Tempers flared. It was Milwaukee’s “Asshole Buddies” against Brooklyn’s boys. And this fighting didn’t end. It carried all the way through 1957. There was the memorable fight at Ebbets that year when Don Drysdale threw at Johnny Logan. Logan charged Drysdale not from the box – but from first base, charging him and swinging him around so that Eddie Mathews could get a clear punch at Drysdale. You got it – all hell broke loose.

History has forgotten how violently competitive baseball used to be, especially in the National League of the 1950s, when virtually every team had a Hall of Famer or two in the lineup – Aaron, Mays, Clemente, Musial, Campanella, Banks, Frank Robinson, Jackie Robinson, Mathews, Ashburn, Kiner. The Yankees always won the damn thing in the American League, so in the National League, in the days of eight teams and no divisions, no wild cards, no playoffs – the entire thing was win or go home. The average ballplayer made $15,000 a year and a good World Series winner’s share could be $9,000. There were no multiyear contracts and no free agency. Competitiveness and downright fisticuffs were not out of order for ballplayers trying to survive.

The battles between the young Sandy Koufax and the young Henry Aaron were awesome to re-create. I wrote, “You could scout for a million years and never find two kids who could do this.” (Again, a direct quote, don’t tell the publishers.) So, too, were the early career Drysdale versus Aaron meetings. Epic stuff.

One thing about me as a baseball writer – in recreating this world, my ballplayers speak as ballplayers do. They drink. They smoke. They curse. They use words I love but my lovely wife says I should not use on Jon’s blog. They squabble among themselves. But instead of a dysfunctional group of guys who really genuinely didn’t give a —- about each other – say the way the Oakland A’s of the 1970s were – I’m convinced that the Braves were really unified by their town, team and time.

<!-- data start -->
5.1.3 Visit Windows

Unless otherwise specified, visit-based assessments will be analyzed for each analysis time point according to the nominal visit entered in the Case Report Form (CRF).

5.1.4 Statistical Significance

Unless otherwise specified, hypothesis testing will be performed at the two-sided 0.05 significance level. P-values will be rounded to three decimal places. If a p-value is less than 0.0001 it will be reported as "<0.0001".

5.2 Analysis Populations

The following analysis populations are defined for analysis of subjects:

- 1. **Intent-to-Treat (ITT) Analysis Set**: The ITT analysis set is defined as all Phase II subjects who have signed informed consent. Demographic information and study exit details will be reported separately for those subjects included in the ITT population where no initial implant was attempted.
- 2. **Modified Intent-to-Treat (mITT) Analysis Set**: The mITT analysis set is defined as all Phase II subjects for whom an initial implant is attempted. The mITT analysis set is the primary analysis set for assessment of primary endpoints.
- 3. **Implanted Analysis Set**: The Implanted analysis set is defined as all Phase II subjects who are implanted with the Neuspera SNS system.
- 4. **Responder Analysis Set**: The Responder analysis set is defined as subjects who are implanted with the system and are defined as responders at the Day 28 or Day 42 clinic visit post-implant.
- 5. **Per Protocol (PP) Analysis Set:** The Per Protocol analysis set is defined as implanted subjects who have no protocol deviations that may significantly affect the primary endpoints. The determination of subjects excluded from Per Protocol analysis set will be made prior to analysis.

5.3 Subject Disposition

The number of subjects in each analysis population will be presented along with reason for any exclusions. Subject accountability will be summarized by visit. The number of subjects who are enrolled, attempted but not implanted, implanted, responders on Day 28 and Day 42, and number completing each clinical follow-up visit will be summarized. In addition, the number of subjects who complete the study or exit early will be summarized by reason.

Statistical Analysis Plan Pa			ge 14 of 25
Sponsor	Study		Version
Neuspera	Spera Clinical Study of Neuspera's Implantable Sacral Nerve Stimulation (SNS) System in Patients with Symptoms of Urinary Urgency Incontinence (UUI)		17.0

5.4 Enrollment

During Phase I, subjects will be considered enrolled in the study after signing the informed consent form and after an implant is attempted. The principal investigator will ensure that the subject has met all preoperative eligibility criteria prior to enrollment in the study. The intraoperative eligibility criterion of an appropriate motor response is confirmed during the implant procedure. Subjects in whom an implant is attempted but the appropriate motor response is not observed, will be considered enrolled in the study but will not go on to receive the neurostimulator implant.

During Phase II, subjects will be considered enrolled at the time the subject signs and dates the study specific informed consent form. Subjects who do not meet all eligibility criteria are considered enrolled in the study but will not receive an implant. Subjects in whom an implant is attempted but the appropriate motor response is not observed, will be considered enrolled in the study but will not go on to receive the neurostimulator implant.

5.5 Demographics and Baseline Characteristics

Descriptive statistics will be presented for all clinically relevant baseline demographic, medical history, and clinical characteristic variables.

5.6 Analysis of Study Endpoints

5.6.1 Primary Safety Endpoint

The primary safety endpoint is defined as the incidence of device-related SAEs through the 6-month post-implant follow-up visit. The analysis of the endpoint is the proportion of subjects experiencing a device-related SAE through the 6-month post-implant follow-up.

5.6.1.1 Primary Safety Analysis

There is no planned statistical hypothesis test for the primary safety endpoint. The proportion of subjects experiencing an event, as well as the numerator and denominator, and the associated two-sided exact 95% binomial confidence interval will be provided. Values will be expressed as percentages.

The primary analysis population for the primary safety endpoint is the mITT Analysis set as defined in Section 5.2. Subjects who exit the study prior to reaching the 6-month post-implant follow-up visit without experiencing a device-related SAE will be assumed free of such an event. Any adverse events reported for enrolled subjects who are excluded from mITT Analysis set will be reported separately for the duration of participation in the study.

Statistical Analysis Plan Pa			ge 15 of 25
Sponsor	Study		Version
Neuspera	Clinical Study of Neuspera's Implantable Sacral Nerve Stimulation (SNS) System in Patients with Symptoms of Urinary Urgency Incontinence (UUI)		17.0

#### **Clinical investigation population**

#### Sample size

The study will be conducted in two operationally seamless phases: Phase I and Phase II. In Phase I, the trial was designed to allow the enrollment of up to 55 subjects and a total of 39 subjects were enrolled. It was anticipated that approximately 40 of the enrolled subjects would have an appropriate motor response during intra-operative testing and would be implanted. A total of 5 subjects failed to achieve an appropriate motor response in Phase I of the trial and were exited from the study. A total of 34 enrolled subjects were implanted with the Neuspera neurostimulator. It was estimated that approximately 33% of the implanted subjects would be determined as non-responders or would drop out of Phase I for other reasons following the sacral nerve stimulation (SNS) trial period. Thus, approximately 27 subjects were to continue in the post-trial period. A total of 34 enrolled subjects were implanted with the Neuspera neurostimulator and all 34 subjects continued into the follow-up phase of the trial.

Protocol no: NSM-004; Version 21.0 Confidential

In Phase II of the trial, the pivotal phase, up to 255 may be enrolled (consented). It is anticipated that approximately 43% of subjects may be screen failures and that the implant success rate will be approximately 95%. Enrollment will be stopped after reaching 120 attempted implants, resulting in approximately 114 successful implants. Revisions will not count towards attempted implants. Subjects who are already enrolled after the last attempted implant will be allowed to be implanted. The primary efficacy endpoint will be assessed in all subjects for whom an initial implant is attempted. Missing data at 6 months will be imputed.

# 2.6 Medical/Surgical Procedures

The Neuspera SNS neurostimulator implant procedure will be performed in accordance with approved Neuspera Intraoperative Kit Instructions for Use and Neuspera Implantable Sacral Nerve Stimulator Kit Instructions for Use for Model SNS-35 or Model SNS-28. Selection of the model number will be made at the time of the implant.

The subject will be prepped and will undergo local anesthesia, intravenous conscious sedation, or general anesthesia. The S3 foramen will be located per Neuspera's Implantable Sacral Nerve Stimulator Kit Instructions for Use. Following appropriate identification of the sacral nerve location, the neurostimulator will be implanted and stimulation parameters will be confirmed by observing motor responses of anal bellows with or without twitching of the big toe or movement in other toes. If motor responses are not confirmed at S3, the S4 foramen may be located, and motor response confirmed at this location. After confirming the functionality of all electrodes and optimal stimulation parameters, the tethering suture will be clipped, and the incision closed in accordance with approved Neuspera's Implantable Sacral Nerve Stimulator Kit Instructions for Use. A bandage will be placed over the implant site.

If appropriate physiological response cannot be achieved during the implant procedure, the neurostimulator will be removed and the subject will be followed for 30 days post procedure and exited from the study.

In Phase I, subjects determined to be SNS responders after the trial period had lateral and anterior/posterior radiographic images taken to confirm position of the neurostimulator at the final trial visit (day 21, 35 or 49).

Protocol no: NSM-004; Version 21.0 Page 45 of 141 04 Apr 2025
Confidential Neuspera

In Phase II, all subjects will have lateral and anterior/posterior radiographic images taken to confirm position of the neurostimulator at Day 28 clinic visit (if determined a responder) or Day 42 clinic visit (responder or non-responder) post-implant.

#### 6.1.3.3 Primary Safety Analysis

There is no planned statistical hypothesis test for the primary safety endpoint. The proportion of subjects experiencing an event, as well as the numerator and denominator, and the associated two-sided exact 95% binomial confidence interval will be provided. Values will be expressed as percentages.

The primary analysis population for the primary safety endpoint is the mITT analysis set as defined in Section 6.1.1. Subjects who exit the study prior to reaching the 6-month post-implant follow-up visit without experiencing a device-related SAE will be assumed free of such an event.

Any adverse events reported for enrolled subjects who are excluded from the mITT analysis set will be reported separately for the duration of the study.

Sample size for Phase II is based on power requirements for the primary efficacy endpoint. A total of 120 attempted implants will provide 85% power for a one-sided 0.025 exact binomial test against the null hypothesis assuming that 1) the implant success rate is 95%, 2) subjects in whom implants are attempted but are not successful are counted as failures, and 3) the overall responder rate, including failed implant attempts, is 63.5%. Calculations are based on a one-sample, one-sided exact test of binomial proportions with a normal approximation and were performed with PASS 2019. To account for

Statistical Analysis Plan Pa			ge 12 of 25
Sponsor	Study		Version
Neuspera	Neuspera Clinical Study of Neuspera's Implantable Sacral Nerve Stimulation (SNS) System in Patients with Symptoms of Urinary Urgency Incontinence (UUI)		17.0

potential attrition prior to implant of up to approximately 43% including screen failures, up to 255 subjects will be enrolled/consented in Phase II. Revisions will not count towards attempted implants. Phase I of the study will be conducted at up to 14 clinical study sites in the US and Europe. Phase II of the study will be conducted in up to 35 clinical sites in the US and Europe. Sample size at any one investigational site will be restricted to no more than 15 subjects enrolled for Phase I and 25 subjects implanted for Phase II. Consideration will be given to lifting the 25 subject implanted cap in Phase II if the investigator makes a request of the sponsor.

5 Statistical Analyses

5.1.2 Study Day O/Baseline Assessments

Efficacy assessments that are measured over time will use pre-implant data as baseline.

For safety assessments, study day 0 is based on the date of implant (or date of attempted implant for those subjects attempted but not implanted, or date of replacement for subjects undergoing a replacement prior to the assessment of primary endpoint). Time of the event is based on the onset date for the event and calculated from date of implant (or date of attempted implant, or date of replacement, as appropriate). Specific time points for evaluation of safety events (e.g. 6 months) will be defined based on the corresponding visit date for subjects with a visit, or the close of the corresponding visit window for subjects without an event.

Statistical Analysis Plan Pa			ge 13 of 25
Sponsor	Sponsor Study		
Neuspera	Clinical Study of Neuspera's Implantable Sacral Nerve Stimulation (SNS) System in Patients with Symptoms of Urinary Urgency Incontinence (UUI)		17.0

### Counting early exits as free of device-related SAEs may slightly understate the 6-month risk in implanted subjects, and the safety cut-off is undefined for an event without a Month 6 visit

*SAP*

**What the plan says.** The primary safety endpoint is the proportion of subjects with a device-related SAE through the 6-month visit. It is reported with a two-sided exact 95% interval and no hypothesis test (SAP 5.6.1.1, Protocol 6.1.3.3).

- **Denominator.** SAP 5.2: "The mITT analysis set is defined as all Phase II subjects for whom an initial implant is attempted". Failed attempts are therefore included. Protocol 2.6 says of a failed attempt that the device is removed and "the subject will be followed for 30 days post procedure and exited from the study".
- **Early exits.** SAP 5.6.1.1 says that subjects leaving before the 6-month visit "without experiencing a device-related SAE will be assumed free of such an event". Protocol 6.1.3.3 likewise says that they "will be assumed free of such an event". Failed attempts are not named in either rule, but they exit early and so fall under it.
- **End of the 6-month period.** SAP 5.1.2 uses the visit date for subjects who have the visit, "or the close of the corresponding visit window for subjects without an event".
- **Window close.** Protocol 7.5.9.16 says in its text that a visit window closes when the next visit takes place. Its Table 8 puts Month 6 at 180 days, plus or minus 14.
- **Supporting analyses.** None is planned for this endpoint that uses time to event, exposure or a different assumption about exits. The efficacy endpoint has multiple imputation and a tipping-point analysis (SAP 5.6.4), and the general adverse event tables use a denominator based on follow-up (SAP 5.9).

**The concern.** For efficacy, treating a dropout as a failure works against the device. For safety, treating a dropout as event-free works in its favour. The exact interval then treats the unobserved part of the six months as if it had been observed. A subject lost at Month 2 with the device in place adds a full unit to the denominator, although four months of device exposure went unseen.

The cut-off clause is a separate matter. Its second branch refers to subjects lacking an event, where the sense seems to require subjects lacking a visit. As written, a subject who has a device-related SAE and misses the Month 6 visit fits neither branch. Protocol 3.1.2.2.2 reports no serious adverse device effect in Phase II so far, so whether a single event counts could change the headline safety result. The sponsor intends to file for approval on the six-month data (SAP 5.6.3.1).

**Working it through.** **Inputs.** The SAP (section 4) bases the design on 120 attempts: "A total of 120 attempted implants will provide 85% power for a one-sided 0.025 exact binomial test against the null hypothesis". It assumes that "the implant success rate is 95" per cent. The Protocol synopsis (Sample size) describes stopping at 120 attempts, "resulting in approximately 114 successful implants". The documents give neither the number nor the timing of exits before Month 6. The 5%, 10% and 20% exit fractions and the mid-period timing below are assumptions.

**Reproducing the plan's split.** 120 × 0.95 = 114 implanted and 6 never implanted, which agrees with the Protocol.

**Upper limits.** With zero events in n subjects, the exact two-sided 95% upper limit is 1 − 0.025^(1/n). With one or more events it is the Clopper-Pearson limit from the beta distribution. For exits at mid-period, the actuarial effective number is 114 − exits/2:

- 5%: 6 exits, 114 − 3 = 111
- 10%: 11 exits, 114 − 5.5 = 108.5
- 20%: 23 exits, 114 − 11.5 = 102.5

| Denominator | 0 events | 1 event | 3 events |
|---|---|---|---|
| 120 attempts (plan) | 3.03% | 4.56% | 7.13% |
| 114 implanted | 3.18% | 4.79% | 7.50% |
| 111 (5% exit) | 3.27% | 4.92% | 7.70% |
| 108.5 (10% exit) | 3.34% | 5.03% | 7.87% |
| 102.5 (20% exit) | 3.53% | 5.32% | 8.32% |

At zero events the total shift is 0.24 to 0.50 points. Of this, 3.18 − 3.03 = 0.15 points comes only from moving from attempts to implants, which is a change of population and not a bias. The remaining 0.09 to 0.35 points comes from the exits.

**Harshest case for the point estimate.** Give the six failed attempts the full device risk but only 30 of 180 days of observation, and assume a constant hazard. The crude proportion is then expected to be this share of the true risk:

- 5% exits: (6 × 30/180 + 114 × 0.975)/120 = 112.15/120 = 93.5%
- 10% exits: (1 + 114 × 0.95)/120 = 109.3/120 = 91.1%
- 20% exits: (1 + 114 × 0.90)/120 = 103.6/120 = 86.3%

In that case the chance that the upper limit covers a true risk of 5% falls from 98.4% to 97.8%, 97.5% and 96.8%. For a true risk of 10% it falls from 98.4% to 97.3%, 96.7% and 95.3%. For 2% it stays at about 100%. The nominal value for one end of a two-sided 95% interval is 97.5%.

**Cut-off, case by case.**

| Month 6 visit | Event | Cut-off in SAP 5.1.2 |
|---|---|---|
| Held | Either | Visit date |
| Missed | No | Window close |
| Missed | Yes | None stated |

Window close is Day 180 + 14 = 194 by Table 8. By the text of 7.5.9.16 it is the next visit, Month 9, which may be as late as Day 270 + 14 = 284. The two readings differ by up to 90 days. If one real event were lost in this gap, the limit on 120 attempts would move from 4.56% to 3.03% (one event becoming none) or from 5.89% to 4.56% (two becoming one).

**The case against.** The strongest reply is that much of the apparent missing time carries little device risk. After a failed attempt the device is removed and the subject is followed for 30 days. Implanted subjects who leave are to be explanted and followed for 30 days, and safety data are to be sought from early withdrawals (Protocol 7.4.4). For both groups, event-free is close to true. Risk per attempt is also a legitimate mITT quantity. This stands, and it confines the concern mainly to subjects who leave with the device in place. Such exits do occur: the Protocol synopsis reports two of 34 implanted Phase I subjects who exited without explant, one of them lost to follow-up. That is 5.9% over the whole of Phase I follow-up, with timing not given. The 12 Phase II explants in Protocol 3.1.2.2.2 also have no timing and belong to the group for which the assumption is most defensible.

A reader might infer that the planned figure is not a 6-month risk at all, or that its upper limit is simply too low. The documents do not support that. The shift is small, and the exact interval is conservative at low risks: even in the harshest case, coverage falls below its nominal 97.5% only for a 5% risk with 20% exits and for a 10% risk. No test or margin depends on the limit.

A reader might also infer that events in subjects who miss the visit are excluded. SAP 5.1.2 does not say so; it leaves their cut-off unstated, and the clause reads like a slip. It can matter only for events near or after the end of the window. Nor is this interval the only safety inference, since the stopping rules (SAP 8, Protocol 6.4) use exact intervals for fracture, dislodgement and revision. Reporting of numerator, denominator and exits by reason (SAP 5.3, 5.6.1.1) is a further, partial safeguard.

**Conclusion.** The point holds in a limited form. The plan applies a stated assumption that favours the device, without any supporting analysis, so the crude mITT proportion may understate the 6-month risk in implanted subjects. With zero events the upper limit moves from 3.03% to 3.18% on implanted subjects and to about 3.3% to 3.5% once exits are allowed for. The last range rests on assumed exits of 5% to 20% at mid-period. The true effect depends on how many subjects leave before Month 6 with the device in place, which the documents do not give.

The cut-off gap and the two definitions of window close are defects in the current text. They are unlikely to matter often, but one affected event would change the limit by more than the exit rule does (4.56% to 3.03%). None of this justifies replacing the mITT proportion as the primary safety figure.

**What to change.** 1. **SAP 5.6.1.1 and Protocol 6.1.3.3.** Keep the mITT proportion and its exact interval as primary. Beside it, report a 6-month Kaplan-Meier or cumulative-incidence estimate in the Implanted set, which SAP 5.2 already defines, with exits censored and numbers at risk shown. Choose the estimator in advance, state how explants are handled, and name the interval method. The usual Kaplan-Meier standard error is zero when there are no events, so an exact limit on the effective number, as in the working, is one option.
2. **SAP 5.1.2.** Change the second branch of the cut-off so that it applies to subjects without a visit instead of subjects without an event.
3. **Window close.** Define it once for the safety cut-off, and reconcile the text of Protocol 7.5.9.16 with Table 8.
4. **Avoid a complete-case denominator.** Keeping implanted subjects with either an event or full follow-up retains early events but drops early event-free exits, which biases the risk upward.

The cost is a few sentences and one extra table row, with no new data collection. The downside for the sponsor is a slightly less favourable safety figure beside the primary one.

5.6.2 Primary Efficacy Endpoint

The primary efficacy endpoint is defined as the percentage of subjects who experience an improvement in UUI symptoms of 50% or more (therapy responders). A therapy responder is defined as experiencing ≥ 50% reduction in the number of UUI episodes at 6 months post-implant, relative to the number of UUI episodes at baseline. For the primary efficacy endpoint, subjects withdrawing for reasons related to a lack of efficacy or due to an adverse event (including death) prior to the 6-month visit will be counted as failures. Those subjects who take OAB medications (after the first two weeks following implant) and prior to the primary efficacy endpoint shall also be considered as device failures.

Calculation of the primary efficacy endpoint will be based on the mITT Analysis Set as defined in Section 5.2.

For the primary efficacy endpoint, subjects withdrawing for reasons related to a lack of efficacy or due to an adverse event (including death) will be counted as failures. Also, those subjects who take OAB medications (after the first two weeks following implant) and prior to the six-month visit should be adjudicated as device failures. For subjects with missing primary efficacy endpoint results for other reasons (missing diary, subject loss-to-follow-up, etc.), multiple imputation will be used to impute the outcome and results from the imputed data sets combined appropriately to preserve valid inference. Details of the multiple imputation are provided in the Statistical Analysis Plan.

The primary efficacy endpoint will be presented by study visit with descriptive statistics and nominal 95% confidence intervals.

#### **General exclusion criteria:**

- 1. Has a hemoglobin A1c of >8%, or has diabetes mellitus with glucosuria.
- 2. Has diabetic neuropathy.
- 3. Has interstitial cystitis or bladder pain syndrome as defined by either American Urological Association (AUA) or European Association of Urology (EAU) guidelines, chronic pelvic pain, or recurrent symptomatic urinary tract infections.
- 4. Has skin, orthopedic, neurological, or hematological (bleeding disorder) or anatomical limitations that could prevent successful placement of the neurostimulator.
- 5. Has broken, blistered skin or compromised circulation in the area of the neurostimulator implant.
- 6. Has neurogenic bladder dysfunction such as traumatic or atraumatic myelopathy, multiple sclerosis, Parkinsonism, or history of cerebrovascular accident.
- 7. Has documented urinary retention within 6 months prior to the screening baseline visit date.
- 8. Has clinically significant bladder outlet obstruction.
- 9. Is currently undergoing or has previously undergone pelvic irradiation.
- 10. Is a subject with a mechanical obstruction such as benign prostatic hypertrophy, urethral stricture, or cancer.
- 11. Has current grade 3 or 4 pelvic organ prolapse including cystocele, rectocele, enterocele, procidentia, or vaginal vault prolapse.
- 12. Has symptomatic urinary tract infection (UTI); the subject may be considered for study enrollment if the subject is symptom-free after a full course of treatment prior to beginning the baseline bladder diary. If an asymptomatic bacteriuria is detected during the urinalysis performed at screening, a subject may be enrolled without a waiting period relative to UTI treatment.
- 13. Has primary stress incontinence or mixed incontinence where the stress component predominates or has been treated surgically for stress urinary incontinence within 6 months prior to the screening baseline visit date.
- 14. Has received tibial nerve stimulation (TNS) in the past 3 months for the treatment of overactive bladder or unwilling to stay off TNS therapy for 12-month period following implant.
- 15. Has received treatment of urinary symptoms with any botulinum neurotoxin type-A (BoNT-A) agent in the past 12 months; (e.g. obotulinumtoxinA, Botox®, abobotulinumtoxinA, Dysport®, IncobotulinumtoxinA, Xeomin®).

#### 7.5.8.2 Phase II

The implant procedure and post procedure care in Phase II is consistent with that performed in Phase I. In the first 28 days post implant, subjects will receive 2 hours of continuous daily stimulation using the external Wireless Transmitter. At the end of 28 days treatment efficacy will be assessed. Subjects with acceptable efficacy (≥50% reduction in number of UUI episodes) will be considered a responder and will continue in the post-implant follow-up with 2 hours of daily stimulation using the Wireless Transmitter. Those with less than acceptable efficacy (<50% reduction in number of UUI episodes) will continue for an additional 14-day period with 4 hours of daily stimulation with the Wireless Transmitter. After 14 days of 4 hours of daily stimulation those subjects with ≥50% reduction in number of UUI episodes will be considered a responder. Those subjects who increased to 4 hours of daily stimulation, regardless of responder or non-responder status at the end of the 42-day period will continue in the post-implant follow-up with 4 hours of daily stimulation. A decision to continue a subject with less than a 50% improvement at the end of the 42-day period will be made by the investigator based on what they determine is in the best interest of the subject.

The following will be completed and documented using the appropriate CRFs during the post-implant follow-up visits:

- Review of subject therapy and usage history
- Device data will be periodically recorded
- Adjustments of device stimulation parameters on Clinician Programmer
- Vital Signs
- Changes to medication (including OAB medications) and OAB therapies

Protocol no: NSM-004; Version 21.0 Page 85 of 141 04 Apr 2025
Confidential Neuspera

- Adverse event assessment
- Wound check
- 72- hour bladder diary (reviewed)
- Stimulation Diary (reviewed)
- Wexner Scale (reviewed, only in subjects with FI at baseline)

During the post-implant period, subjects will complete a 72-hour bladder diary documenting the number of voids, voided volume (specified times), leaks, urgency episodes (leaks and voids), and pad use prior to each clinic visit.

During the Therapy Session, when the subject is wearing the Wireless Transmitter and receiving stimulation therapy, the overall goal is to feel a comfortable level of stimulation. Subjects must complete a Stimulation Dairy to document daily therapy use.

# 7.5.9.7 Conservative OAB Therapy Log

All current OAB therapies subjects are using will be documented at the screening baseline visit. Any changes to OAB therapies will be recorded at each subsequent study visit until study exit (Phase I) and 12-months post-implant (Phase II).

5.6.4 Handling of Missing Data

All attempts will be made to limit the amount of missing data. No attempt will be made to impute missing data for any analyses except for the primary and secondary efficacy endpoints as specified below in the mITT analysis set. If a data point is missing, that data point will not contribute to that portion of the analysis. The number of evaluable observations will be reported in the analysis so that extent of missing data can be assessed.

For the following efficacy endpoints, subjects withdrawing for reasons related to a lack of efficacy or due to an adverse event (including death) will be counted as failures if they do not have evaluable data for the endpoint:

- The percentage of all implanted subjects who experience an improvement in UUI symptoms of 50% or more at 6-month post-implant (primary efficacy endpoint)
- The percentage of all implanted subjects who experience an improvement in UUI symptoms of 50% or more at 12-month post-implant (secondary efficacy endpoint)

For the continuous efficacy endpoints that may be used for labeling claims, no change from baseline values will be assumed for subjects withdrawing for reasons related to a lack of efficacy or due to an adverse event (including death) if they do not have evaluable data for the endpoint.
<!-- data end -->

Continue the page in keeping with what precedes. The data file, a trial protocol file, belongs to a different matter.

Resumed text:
All you have to do is look at the camaraderie and kinship between Aaron and Mathews, at a time when white players were not only learning to play with black players, but both parties were learning to play alongside each other. The Braves also had some young Latin ballplayers — such as lefty Juan Pizarro, the Aroldis Chapman of his day, but unlike our somersaulting pal “Howoldis,” he stayed on his feet – and proved that diversity and depth was the blueprint for the future.

The rest, dear Dodger Thoughts readers, is up to you. I’ve made my pitch but I promise you all that if you give the story a crack and throw down some of your hard-earned bones that I will definitely not let you down. Thanks to my old pal Jon for this blog space – and I wish you all many happy returns on a healthy Matt Kemp, whose talent can one day take him all the way to Cooperstown.  And just let it be known, I say that as a baseball person, and not as a baseball fan.